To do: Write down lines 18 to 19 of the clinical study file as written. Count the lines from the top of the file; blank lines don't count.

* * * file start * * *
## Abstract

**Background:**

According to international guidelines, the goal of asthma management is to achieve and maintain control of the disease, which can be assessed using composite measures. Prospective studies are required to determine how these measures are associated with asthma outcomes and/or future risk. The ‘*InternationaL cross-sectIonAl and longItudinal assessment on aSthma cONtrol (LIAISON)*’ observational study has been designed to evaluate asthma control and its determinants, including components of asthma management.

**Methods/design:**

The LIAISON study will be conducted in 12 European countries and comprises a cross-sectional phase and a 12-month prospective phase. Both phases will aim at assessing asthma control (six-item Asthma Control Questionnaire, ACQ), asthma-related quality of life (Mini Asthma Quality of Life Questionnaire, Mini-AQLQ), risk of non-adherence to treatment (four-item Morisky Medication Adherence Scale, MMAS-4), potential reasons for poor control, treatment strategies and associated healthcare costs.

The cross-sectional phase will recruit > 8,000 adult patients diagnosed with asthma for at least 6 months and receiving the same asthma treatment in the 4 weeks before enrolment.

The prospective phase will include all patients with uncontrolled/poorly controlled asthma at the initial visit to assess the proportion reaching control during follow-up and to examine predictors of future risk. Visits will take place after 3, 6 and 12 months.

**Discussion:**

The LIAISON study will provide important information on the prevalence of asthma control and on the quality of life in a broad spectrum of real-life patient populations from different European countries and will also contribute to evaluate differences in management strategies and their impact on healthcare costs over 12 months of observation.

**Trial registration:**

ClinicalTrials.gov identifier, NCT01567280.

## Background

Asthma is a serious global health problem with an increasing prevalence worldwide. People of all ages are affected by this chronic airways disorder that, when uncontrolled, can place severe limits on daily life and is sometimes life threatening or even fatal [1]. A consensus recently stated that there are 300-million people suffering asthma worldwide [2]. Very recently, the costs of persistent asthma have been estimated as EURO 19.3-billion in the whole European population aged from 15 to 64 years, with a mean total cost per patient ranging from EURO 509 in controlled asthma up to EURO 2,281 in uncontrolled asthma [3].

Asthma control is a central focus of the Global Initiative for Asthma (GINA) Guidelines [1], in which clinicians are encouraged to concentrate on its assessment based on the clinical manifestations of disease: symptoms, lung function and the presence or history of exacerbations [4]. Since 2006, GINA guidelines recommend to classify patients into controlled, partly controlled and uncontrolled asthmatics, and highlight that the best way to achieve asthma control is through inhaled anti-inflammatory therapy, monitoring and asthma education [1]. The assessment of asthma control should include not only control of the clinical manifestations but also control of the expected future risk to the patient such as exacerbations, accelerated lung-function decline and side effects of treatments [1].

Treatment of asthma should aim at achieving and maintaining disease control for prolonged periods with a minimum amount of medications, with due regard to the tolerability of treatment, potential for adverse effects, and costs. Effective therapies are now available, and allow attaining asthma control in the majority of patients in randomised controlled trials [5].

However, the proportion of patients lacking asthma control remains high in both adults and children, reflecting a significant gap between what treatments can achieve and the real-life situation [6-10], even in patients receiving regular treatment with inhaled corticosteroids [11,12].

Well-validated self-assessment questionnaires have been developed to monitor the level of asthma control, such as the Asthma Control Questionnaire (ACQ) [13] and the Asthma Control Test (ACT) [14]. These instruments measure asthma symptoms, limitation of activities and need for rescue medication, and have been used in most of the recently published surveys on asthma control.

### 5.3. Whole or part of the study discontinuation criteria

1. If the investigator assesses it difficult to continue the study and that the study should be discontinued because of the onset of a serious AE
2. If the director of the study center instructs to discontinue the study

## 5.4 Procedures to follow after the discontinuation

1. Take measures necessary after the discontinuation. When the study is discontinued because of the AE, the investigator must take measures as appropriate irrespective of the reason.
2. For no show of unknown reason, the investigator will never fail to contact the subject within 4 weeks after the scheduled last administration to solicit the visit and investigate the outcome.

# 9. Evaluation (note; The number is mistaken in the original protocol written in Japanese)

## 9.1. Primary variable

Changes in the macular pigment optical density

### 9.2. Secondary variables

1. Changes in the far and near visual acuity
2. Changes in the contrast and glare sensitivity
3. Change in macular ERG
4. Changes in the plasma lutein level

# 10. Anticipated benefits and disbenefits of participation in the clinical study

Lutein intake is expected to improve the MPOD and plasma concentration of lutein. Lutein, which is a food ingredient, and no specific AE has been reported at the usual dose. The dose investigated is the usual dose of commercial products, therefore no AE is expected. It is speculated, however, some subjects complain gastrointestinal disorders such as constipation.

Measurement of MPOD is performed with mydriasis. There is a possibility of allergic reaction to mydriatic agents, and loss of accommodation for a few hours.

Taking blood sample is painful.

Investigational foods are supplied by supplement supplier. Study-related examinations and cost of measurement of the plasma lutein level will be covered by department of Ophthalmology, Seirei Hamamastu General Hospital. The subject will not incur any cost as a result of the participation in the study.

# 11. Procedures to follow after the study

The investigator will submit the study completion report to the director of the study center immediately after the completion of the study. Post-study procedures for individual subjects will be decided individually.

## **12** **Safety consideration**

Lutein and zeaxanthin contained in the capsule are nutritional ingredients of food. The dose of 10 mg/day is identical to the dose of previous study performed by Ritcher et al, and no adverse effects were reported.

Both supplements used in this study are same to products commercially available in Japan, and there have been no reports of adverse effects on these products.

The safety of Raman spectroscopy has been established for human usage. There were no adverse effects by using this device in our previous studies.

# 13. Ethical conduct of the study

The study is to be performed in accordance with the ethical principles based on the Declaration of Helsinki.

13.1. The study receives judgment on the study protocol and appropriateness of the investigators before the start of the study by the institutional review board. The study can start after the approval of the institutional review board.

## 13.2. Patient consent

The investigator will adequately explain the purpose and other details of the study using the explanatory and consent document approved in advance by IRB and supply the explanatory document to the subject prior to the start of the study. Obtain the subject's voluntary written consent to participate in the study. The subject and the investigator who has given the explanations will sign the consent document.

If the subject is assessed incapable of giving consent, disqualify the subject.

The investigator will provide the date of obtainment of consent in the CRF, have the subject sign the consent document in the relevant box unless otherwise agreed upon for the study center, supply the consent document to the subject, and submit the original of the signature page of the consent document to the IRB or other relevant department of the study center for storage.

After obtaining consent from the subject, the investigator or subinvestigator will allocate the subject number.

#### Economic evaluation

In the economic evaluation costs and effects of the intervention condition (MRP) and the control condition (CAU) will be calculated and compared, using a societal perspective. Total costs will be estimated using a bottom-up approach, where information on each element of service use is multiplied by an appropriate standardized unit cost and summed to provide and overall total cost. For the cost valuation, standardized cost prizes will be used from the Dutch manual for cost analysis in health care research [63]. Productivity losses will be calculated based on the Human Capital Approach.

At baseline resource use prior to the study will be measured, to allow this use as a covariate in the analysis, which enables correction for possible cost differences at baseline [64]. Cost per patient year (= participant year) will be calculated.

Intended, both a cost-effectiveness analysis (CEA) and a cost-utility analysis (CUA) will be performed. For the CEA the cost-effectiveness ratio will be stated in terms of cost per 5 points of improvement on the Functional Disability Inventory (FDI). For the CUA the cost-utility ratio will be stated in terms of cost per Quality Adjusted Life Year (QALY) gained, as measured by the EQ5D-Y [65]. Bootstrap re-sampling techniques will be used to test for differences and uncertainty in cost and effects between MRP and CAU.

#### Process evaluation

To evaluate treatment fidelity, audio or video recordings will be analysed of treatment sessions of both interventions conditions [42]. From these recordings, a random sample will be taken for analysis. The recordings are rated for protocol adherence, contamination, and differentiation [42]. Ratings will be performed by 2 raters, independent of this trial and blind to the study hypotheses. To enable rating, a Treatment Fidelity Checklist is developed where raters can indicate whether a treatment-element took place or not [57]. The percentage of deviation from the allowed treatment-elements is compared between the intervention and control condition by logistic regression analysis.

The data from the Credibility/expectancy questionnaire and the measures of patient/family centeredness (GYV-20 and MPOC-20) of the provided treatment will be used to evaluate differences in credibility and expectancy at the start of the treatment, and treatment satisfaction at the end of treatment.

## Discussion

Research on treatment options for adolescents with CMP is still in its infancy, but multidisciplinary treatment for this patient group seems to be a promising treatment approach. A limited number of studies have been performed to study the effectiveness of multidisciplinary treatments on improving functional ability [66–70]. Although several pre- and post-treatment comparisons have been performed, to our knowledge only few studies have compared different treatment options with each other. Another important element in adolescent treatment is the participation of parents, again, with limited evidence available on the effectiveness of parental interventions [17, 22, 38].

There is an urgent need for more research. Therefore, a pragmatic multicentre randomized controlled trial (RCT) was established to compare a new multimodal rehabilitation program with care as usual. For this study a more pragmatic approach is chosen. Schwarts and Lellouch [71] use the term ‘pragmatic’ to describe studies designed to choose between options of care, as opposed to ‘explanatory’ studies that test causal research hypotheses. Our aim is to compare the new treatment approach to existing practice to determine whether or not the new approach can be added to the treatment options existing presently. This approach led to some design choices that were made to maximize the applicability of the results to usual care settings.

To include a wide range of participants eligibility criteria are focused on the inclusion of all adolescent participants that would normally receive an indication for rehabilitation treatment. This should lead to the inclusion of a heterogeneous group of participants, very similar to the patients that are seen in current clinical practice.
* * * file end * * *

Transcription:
### 5.3. Whole or part of the study discontinuation criteria

1. If the investigator assesses it difficult to continue the study and that the study should be discontinued because of the onset of a serious AE